Biographical and Critical Sources

BOOKS

St. James Guide to Young Adult Writers, second edition, St. James Press (Detroit, MI), 1999.

PERIODICALS

Booklist, July, 1992, Candace Smith, review of The Year's Best Fantasy and Horror, p. 1925; August, 1994, Ray Olson, review of Black Thorn, White Rose, p. 2030; August, 1995, Roland Green, review of The Year's Best Fantasy and Horror: Eighth Annual Collection, p. 1933; December 15, 1995, Roland Green, review of Ruby Slippers, Golden Tears, p. 692; July, 1996, Ray Olson, review of The Year's Best Fantasy and Horror: Ninth Annual Collection, p. 1812; April 15, 1997, Roland Green, review of Black Swan, White Raven, p. 1387; September 15, 1998, Roland Green, review of The Essential Bordertown: A Traveller's Guide to the Edge of Faerie, p. 205; March 15, 1999, Roland Green, review of Silver Birch, Blood Moon, p. 1293; July, 1999, Ray Olson, review of The Year's Best Fantasy and Horror: Twelfth Annual Edition, p. 1930; February 1, 2000, Michael Cart, review of A Midsummer Night's Fairy Tale, p. 1022; September 1, 2000, Roland Green, review of The Year's Best Fantasy and Horror: Thirteenth Annual Collection, p. 71, and Hazel Rochman, review of A Wolf at the Door and Other Retold Fairy Tales, p. 73; July, 2001, Roland Green, review of The Year's Best Fantasy and Horror: Fourteenth Annual Collection, p. 1993; April 15, 2002, Sally Estes, review of The Green Man: Tales from the Mythic Forest, p. 1412; August, 2002, Kristine Huntley, review of The Year's Best Fantasy and Horror: Fifteenth Annual Collection, p. 1939; September 15, 2003, Hazel Rochman, review of Swan Sister: Fairy Tales Retold, p. 232; April 15, 2004, Carolyn Phelan, review of The Faery Reel: Tales from the Twilight Realm, p. 1450.

Kirkus Reviews, August 15, 1996, p. 1196; May 1, 2002, review of The Green Man, p. 651; June 15, 2002, review of The Year's Best Fantasy and Horror: Fifteenth Annual Collection, p. 847; September 1, 2003, review of Swan Sister, p. 1121.

Kliatt, fall, 1986, Eugene E. LaFaille, Jr., review of Borderland, p. 30.

Library Journal, December, 1988, C. Robert Nixon, review of The Year's Best Fantasy: First Annual Collection, p. 113; August, 1992, Jackie Cassada, review of The Year's Best Fantasy and Horror: Fifth Annual Collection, p. 155; November 15, 1995, Jackie Cassada, review of Ruby Slippers, Golden Tears, p. 103; October 1, 1996, p. 93; June 15, 1997, Susan Hamburger, review of Black Swan, White Raven, p. 100; October 15, 1997, Susan Hamburger, review of The Year's Best Fantasy and Horror: Tenth Annual Collection, p. 98; August, 2000, Ann Kim, review of The Year's Best Fantasy and Horror: Thirteenth Annual Collection, p. 168.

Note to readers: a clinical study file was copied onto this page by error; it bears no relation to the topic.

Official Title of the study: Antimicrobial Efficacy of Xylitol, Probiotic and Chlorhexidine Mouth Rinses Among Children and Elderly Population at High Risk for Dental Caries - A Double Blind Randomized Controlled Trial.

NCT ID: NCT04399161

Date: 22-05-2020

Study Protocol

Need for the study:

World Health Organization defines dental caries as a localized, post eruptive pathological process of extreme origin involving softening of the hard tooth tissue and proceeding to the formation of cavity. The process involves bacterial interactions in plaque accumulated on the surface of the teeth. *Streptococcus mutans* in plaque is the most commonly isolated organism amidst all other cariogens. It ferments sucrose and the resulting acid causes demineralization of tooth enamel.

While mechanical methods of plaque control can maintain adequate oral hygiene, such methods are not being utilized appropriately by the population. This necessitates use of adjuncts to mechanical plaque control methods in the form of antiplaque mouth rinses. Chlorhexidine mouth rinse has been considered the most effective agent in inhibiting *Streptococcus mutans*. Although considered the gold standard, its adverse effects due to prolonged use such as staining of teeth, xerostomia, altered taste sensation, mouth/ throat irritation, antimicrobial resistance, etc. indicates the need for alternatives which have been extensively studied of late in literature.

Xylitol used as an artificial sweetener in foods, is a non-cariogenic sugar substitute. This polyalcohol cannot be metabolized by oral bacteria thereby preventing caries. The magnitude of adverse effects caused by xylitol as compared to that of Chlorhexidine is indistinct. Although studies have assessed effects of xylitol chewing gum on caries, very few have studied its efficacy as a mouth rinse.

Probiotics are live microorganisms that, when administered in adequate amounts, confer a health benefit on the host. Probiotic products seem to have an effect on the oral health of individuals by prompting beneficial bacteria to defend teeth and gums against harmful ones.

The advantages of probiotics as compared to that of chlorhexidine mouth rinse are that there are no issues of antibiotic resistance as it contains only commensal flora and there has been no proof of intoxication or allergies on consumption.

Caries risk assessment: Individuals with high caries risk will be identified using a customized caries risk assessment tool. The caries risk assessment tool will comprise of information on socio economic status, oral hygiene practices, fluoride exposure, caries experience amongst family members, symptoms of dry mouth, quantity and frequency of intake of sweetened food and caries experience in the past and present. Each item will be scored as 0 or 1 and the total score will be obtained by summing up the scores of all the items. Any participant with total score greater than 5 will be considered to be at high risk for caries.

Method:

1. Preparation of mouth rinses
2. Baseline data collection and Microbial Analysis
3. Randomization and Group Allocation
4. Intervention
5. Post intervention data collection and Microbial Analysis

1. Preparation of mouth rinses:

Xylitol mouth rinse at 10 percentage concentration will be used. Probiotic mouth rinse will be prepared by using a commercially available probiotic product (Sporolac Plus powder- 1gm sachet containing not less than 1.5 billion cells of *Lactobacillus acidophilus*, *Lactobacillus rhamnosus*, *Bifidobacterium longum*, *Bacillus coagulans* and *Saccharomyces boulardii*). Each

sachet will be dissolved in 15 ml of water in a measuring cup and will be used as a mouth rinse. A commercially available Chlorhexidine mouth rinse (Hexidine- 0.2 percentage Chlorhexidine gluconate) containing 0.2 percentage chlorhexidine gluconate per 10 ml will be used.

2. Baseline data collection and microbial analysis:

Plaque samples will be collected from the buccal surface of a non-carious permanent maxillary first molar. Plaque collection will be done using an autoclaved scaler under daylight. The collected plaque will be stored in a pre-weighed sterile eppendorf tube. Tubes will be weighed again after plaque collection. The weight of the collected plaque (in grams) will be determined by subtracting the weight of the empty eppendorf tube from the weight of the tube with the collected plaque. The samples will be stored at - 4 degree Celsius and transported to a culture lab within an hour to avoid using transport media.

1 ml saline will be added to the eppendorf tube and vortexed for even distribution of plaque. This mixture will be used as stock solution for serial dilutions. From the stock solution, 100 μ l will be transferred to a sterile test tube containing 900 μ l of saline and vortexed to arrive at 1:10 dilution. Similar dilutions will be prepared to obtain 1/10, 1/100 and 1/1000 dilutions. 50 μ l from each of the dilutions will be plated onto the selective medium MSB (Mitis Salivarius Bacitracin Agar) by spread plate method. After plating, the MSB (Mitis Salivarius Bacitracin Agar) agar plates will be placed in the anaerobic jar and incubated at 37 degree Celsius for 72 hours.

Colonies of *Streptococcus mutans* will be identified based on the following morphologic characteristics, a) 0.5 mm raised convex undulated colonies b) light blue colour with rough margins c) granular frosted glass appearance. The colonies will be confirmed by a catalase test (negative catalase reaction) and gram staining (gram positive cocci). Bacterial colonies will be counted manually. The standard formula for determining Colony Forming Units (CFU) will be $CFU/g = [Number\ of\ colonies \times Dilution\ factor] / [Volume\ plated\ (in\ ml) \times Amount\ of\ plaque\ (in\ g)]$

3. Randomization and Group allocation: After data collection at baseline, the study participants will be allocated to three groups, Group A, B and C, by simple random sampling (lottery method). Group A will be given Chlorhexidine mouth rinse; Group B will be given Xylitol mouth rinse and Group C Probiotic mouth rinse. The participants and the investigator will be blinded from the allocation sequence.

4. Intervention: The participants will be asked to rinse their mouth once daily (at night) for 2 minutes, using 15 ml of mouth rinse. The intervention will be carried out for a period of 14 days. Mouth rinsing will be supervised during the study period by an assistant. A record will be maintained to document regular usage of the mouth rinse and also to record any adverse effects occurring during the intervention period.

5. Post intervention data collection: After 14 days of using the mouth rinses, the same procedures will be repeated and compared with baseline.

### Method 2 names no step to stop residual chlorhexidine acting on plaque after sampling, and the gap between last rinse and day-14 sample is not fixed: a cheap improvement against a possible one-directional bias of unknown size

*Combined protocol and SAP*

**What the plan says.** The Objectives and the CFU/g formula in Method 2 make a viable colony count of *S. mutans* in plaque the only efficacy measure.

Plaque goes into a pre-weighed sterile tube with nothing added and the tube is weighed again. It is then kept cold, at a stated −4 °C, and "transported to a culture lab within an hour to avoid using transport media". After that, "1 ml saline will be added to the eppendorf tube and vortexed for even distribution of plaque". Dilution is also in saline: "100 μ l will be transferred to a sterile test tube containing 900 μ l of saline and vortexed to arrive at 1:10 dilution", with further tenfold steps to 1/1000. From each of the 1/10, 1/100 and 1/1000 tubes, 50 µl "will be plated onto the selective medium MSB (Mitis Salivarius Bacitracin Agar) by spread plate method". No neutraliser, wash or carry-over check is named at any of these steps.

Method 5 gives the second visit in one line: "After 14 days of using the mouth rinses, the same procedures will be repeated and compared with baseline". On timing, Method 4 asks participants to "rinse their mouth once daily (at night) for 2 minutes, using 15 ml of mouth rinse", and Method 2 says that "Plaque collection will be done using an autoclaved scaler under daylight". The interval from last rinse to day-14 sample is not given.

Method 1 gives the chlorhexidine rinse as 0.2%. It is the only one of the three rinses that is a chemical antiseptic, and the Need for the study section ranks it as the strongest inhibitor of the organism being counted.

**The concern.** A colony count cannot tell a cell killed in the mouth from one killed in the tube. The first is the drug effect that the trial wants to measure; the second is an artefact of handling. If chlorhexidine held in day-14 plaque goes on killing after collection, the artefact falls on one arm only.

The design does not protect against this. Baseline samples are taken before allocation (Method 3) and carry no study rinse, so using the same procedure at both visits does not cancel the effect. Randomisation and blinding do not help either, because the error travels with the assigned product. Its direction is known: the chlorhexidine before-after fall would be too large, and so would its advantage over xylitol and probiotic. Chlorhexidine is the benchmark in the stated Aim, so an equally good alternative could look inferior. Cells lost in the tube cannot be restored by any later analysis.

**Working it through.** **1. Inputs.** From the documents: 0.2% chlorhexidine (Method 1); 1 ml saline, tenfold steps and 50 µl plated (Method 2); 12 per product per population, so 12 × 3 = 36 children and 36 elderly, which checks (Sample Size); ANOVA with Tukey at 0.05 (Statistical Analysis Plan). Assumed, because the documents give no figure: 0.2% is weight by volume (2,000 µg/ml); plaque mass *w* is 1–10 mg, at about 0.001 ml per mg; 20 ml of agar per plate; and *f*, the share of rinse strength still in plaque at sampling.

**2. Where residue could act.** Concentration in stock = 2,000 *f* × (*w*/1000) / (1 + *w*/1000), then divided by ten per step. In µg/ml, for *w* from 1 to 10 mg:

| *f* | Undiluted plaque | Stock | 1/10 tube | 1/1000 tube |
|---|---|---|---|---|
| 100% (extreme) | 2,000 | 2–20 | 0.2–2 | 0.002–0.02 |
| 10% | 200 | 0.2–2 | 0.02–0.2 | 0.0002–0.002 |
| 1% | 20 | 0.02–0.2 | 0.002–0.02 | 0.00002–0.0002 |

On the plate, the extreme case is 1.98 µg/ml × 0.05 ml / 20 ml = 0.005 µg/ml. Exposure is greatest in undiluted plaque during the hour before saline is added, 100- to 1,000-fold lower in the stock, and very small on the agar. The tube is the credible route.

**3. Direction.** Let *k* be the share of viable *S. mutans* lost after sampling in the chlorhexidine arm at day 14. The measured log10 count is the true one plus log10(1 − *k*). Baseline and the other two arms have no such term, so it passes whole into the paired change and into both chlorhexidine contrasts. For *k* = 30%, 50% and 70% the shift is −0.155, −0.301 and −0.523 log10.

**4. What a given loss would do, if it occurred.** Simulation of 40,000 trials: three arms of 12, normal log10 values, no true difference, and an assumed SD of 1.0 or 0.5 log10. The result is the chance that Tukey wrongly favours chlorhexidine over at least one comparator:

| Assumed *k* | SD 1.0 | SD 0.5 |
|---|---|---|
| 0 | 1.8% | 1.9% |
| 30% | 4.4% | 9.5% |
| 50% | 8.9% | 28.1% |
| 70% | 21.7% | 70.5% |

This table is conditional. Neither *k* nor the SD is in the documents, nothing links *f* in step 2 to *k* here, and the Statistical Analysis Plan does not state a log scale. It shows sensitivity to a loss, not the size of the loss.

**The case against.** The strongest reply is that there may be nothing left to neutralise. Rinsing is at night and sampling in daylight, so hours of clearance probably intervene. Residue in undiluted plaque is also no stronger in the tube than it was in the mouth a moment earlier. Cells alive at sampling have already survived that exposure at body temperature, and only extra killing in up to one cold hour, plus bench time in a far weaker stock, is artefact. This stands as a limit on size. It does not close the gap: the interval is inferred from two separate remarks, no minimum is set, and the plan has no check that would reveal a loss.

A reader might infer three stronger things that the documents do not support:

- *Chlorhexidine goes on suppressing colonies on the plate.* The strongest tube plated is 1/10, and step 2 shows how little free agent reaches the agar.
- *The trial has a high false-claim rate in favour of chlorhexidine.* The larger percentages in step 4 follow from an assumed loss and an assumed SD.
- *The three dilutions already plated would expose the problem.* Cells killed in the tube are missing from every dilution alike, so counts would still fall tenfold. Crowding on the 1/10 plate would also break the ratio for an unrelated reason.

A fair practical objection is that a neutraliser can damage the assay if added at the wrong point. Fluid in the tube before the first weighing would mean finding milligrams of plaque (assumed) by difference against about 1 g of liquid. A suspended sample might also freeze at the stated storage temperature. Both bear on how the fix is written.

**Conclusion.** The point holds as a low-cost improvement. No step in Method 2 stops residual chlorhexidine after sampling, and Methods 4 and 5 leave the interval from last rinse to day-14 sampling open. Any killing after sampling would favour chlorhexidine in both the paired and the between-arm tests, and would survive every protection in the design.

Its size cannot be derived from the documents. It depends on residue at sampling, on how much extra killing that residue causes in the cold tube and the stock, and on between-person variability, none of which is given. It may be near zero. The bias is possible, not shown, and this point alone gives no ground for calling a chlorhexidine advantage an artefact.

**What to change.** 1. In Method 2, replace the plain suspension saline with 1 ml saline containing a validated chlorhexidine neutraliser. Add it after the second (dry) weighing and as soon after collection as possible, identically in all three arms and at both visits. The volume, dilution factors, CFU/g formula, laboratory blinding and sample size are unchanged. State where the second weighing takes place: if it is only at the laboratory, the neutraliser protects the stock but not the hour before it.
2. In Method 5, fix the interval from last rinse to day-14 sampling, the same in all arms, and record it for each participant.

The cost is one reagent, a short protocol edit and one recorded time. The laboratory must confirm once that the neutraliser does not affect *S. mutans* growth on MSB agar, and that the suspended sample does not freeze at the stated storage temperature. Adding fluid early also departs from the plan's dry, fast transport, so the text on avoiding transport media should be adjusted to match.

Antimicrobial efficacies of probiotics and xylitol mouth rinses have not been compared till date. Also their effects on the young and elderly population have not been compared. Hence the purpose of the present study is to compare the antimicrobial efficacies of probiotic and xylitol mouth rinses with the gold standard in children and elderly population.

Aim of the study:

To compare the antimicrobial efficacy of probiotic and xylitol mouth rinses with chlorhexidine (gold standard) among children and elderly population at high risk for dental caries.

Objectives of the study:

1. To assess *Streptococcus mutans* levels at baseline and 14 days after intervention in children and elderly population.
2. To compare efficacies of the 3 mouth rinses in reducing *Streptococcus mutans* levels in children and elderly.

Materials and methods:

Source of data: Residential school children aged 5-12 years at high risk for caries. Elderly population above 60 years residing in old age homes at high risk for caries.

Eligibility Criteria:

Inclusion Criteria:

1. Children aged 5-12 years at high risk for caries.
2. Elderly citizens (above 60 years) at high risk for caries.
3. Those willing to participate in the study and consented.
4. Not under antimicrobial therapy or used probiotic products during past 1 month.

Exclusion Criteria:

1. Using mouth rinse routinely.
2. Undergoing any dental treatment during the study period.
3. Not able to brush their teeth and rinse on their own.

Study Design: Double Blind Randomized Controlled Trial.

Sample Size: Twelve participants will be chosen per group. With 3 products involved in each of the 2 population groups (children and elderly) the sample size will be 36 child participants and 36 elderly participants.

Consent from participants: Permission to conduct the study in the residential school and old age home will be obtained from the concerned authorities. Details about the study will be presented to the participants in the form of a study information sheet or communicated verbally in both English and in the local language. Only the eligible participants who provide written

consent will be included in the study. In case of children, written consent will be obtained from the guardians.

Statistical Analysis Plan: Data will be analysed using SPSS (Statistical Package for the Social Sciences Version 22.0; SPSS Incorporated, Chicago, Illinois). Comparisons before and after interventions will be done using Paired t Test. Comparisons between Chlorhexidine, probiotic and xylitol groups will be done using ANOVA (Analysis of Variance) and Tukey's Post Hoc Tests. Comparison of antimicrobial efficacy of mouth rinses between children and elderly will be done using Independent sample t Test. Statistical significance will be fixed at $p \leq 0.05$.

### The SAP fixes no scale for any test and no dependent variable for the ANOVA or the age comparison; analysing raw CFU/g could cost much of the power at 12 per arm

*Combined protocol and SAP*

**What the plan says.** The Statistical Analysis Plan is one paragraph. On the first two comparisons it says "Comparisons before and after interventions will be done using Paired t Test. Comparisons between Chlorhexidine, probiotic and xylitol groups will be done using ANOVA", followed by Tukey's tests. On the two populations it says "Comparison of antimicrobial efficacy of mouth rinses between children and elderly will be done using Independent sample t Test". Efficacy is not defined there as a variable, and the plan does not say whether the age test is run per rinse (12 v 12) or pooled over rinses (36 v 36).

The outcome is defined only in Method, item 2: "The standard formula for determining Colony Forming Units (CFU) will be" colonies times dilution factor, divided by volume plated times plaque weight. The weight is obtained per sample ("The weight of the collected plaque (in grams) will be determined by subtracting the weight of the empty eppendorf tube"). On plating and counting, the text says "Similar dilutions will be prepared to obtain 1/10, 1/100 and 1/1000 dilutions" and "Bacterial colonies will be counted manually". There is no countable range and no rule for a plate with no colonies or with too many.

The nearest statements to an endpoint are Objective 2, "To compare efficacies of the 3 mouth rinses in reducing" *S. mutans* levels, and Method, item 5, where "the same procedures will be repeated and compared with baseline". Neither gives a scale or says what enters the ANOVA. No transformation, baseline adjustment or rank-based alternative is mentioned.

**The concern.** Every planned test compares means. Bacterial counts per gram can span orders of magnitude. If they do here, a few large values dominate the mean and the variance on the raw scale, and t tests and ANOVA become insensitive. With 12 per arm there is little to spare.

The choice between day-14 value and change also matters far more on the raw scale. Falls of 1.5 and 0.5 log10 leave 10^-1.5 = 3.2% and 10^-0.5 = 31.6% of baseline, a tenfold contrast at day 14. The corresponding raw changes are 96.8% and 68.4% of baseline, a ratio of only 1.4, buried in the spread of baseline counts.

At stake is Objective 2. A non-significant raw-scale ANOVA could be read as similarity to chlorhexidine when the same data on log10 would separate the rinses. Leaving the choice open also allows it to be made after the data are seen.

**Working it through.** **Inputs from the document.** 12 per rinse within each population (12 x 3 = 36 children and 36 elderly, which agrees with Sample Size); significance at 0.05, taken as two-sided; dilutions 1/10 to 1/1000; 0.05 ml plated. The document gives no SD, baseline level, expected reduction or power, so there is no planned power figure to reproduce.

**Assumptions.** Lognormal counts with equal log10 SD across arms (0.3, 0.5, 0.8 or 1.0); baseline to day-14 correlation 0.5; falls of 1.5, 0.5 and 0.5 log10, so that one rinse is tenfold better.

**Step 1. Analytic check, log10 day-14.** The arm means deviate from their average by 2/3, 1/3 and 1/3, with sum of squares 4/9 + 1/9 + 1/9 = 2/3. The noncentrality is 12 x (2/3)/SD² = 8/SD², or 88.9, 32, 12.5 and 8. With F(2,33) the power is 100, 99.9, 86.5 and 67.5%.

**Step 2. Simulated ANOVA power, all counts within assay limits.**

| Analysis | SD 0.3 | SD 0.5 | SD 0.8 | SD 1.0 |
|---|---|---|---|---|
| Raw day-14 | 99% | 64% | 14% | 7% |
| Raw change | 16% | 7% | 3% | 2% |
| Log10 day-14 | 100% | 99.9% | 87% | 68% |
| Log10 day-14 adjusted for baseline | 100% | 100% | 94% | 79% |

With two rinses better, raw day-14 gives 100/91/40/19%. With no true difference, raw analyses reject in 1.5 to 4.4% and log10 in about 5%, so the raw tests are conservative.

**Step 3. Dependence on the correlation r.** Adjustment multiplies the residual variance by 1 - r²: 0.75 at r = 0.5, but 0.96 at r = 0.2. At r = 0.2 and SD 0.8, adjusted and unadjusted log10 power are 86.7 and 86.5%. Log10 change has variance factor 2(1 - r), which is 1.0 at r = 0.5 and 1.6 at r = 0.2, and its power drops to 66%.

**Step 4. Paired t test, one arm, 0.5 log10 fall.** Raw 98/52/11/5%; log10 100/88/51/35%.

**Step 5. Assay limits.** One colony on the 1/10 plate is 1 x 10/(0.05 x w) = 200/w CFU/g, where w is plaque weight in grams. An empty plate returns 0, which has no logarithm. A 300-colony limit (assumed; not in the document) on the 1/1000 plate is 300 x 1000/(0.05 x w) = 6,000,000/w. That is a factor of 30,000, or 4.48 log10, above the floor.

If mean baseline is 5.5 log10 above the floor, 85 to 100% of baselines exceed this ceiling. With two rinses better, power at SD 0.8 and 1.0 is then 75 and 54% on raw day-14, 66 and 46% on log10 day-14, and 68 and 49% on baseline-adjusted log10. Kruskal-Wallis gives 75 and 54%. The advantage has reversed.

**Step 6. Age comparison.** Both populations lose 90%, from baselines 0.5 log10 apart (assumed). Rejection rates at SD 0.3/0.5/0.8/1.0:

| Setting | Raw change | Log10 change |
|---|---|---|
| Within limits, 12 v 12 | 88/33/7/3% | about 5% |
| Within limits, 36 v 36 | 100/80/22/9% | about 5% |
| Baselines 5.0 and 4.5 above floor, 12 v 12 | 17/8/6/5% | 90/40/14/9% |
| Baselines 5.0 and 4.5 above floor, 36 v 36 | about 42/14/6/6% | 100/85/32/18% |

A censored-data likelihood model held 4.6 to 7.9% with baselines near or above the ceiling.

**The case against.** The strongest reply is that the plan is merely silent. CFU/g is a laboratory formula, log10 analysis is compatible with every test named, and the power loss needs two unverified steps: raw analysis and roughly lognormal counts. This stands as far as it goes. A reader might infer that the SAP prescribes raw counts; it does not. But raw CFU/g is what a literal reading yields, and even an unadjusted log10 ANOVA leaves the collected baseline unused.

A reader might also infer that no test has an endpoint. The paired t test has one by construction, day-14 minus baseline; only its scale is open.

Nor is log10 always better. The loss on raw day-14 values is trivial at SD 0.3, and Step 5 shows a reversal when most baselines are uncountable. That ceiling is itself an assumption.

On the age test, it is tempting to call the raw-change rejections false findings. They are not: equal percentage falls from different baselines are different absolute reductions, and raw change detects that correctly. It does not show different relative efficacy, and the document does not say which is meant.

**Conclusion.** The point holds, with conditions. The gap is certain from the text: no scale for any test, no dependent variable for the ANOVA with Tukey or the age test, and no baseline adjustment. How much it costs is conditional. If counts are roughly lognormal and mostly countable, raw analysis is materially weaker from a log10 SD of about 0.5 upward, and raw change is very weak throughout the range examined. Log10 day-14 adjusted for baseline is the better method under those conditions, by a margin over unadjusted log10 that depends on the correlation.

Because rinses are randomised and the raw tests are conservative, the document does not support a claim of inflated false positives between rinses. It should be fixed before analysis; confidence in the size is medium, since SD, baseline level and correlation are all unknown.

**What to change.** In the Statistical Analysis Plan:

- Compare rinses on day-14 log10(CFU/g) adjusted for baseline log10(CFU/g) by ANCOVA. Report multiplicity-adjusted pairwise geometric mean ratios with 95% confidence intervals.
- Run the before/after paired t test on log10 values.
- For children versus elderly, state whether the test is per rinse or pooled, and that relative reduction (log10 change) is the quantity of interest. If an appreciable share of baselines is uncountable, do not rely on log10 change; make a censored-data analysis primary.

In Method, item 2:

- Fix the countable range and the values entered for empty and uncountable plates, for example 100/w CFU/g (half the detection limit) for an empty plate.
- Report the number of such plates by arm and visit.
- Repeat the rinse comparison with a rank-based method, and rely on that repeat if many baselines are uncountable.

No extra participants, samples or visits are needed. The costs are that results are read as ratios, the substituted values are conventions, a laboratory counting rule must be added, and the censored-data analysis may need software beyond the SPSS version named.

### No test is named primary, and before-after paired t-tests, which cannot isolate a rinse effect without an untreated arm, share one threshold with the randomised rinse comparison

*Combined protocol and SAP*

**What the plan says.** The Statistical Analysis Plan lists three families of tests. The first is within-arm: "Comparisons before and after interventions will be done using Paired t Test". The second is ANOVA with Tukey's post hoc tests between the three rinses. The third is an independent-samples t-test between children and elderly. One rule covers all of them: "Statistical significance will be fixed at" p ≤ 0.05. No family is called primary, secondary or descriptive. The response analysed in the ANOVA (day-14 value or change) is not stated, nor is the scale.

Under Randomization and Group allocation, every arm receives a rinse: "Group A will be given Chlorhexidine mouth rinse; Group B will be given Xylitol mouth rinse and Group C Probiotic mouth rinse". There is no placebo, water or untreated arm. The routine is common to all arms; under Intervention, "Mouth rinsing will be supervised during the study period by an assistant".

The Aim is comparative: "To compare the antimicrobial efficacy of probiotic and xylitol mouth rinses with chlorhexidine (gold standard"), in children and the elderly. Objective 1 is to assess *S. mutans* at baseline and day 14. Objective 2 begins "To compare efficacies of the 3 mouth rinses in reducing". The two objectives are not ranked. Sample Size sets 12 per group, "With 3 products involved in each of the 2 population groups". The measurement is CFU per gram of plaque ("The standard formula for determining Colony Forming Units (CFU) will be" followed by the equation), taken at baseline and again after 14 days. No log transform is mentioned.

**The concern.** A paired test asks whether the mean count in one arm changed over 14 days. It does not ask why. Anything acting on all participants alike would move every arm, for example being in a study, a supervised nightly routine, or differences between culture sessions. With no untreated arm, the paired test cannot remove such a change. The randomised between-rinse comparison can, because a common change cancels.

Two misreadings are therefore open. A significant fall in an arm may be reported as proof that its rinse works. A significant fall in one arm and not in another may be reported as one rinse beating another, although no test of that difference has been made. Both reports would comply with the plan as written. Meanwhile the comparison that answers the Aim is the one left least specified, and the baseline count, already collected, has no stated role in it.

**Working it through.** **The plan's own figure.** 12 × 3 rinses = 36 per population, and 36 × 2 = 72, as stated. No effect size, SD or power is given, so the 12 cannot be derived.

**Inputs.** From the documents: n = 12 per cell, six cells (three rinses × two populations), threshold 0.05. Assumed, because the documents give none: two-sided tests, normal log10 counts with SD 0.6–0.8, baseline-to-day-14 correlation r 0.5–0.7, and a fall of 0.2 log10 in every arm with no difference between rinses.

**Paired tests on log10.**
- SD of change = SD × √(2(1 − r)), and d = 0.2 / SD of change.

Locus, August, 1991, Tom Whitmore, review of Life on the Border, pp. 29, 52.

Los Angeles Times Book Review, February 6, 1983, Don Strachan, review of Elsewhere, Volume II, p. 8.

Magazine of Fantasy and Science Fiction, June, 1995, Charles de Lint, review of The Armless Maiden and Other Tales for Childhood's Survivors, p. 33; October-November, 1996, Charles de Lint, review of The Year's Best Fantasy and Horror: Ninth Annual Collection, pp. 59-60; December, 1996, Charles de Lint, review of The Wood Wife, p. 42; September, 1997, Charles de Lint, review of Black Swan, White Raven, pp. 34-36; September, 2003, Charles de Lint, review of The Faeries of Spring Cottage, pp. 40-41.

New York Times Book Review, January 31, 1993, Meg Wolitzer, review of Snow White, Blood Red, p. 29.

Publishers Weekly, July 29, 1988, Peggy Kaganoff, review of The Year's Best Fantasy: First Annual Collection, p. 227; June 22, 1990, Penny Kaganoff, review of The Year's Best Fantasy and Horror: Third Annual Collection, p. 49; July 12, 1991, review of The Year's Best Fantasy and Horror: Fourth Annual Collection, p. 61; July 6, 1992, review of The Year's Best Fantasy and Horror: Fifth Annual Collection, p. 50; November 23, 1992, review of Snow White, Blood Red, p. 57; July 5, 1993, review of The Year's Best Fantasy and Horror: Sixth Annual Collection, p. 68; August 8, 1994, review of Black Thorn, White Rose, p. 392; April 10, 1995, review of The Armless Maiden, p. 58; July 17, 1995, review of The Year's Best Fantasy and Horror: Eighth Annual Collection, p. 227; November 6, 1995, review of Ruby Slippers, Golden Tears, p. 86; July 8, 1996, review of The Year's Best Fantasy and Horror: Ninth Annual Collection, p. 80; September 16, 1996, review of The Wood Wife, p. 74; May 26, 1997, review of Black Swan, White Raven, p. 71; August 11, 1997, review of The Year's Best Fantasy and Horror: Tenth Annual Collection, p. 390; September 4, 2000, review of The Year's Best Fantasy and Horror: Thirteenth Annual Collection, p. 90; July 9, 2001, review of The Year's Best Fantasy and Horror: Fourteenth Annual Collection, p. 52; September 10, 2001, review of The Winter Child, p. 66; May 27, 2002, review of The Green Man, p. 62; July 29, 2002, review of The Year's Best Fantasy and Horror: Fifteenth Annual Collection, p. 59; July 28, 2003, review of The Year's Best Fantasy and Horror: Sixteenth Annual Collection, pp. 83-84; October 6, 2003, review of Swan Sister, p. 86.

Rocky Mountain News (Denver, CO), August 6, 2000, Natalie Soto, review of A Wolf at the Door, p. 4E.

School Library Journal, April 15, 1982, review of Elsewhere, p. 88; July, 1997, Dottie Kraft, review of The Wood Wife, p. 117; August, 2000, Ellen A. Greever, review of A Wolf at the Door, p. 180; November, 2000, Francisca Goldsmith, review of Black Heart, Ivory Bones, p. 182; June, 2002, Margaret A. Chang, review of The Winter Child, p. 116; July, 2002, Amy Kellman, review of The Green Man, pp. 118-119.

Voice of Youth Advocates, December, 1981, p. 38; April, 1983, p. 45; December, 1986, p. 233; December, 1991, Joyce Davidson, review of Life on the Border, p. 324; April, 1992, p. 10; October, 1995, p. 228; April, 1996, p. 17; December, 1996, p. 266; February, 1997, p. 341.

ONLINE

Endicott Studio Web Site, http://www.endicott-studio.com/ (May 10, 2004).

Green Man Review, http://www.greenmanreview/ (January 14, 2004), Michael Jones, interview with Windling.*